The idea Mulholland specifically opposes is the “call for academics to publicise their work often place importance on making complex research more accessible to general audiences.” And that “Humanists like myself are regularly forced to consider what the public wants.” It’s not that he is suggesting that academics should give no thought to the public, but rather that catering to the public shouldn’t be made to define or constrain the nature of our scholarship. Upon close analysis, the argument is not as polemic as the tag line about saying in your office would seem to suggest.
However, the example he supplies in support of his argument is perplexing. He notes that “Queer theory emerged in the 1980s with the goal of overturning the 1986 US supreme court decision in Bowers v Hardwick.” And then observes how nearly 20 years later that research was influential in the Supreme Court’s reversal of that decision. That strikes me as an example of research that had a very specific public objective and one that it ultimately achieved (perhaps those scholars thought it wouldn’t take 17 years). I cannot speak to the history of queer theory. I’m sure queer theory scholars have had many motives for their work, including this one. Some of that work, I can only guess, was directed toward broader audiences. Regardless though, Mulholland suggests a very clear public-political motive for the scholarly work being done. It’ve very different from his own work “investigating 18th-century British authors who wrote poetry and plays in colonial cities and outposts stationed around India, Sumatra and Singapore.”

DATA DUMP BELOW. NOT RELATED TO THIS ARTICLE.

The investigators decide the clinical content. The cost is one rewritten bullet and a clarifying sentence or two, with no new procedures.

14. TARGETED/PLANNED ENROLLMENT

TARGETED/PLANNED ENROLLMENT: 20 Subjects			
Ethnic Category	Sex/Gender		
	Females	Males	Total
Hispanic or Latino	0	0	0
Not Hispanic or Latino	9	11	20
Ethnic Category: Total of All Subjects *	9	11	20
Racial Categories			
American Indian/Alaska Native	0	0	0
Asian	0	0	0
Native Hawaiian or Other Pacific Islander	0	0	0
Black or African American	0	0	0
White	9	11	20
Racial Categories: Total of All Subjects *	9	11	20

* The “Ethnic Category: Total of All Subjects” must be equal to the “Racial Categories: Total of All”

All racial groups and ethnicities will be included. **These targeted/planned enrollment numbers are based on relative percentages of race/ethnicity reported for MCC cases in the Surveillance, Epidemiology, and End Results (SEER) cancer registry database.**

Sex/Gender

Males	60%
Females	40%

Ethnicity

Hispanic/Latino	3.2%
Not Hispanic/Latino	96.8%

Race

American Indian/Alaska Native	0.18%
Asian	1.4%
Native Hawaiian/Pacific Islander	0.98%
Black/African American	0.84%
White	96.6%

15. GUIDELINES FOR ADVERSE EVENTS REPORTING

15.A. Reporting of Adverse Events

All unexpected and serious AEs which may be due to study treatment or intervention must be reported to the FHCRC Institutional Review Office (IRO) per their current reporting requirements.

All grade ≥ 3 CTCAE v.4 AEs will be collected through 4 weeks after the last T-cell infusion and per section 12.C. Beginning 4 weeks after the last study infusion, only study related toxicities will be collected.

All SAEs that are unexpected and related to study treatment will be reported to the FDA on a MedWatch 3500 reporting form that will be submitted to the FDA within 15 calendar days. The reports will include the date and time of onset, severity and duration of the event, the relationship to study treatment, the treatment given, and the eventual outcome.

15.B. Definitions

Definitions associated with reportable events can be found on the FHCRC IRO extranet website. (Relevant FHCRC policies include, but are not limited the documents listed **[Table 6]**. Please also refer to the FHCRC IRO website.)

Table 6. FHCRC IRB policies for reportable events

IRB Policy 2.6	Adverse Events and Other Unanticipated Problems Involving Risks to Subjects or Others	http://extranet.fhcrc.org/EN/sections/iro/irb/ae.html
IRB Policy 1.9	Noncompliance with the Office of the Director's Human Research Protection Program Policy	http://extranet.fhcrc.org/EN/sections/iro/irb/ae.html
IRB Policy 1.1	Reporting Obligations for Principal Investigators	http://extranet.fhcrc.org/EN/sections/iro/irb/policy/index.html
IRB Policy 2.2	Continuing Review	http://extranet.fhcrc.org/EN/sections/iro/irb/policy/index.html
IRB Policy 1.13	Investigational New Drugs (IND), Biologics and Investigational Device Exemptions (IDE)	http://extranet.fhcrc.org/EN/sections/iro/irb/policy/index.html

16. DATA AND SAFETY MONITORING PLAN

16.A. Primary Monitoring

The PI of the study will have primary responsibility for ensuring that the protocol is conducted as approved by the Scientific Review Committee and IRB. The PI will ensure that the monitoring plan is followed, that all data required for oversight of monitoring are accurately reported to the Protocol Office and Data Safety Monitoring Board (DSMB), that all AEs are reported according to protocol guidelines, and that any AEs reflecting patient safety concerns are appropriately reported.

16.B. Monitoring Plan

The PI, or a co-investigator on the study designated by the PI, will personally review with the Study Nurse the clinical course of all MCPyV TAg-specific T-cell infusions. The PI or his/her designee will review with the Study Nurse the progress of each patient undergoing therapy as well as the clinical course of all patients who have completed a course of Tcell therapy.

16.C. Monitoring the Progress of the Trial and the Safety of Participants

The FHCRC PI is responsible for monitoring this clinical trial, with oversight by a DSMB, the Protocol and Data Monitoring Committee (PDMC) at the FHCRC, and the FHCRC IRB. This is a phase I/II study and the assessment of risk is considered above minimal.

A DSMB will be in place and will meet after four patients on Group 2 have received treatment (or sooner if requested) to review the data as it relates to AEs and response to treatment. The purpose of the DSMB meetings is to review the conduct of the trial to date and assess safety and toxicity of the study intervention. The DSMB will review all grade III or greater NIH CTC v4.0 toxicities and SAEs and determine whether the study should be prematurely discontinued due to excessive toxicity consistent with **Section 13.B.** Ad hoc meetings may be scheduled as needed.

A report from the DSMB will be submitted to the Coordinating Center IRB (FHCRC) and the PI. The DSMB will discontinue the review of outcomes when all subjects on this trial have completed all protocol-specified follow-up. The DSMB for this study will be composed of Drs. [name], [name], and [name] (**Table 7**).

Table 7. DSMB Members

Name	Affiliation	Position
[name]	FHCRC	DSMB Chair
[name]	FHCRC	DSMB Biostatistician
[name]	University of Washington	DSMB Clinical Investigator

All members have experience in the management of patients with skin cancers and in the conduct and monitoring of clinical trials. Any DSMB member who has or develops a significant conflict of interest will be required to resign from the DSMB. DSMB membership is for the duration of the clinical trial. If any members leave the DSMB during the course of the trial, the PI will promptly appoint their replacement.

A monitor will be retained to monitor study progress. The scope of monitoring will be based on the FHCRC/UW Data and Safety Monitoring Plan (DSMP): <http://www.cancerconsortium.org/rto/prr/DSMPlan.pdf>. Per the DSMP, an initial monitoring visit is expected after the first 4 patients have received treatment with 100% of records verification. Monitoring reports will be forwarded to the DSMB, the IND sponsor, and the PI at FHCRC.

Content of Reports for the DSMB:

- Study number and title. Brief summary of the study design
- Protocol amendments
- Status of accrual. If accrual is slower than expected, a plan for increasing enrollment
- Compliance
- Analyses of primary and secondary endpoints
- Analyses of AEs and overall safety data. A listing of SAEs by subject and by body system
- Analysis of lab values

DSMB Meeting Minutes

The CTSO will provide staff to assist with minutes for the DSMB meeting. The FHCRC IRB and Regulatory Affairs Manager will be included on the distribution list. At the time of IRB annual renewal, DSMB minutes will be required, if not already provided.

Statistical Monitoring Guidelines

I should note that I have no problem with him doing the research he wants to do, and furthermore, I don’t consider it any of my business to have an opinion on it. North Carolina State University hired him to do this work, and he’s doing it. Period. If he doesn’t want to write for the “public” that’s fine with me. I’m assuming there’s some public, some audience, for his work. If there isn’t then it won’t be published, but I’m sure there is some community of like-minded academics, a couple thousand people maybe, who work in his area of specialization and will find his contributions to it valuable. There are some economic considerations surrounding academic publishing, but assuming those considerations can be met, then someone will publish his work and I’m sure they have in the past.
I just think queer theory is an odd comparison to make here.
Here’s my issue. This is the wrong argument for us to be having. There should be exigency, kairos, for the work we do. The specific exigency might only make sense to the academics involved in it. On some level, that exigency should be intelligible to the readers of The Guardian for example. That’s different from saying that we should produce our scholarship to be read by that audience. I don’t think that’s a very high hurdle and I think it’s one we typically meet in explaining what we do to students, colleagues from other disciplines, and so on. In other words, it’s no big deal.
What is a bigger deal is recognizing that the discursive-rhetorical practices, the genres, in which we have worked are products of historical conditions. Mulholland certainly knows this; it’s the founding premise of the research he does. It’s why it is important to know that a particular poem or play was written in Bombay in the 1790s. The same historical context in which the literature we study participates shapes our own rhetorical efforts, changing what we do, whether we like it or not.
The whole idea of academics writing monographs for tenure and promotion is a product of the mid-twentieth century. We can take the advice to sit in our offices and write books few will read, but those offices are like those of 50 years ago. Books are not the same media they once were. We do not compose them as we once did. I’m not saying that we should stop writing books. I’m saying that we have stopped writing books, if by books one means the particular media objects produced a few decades ago.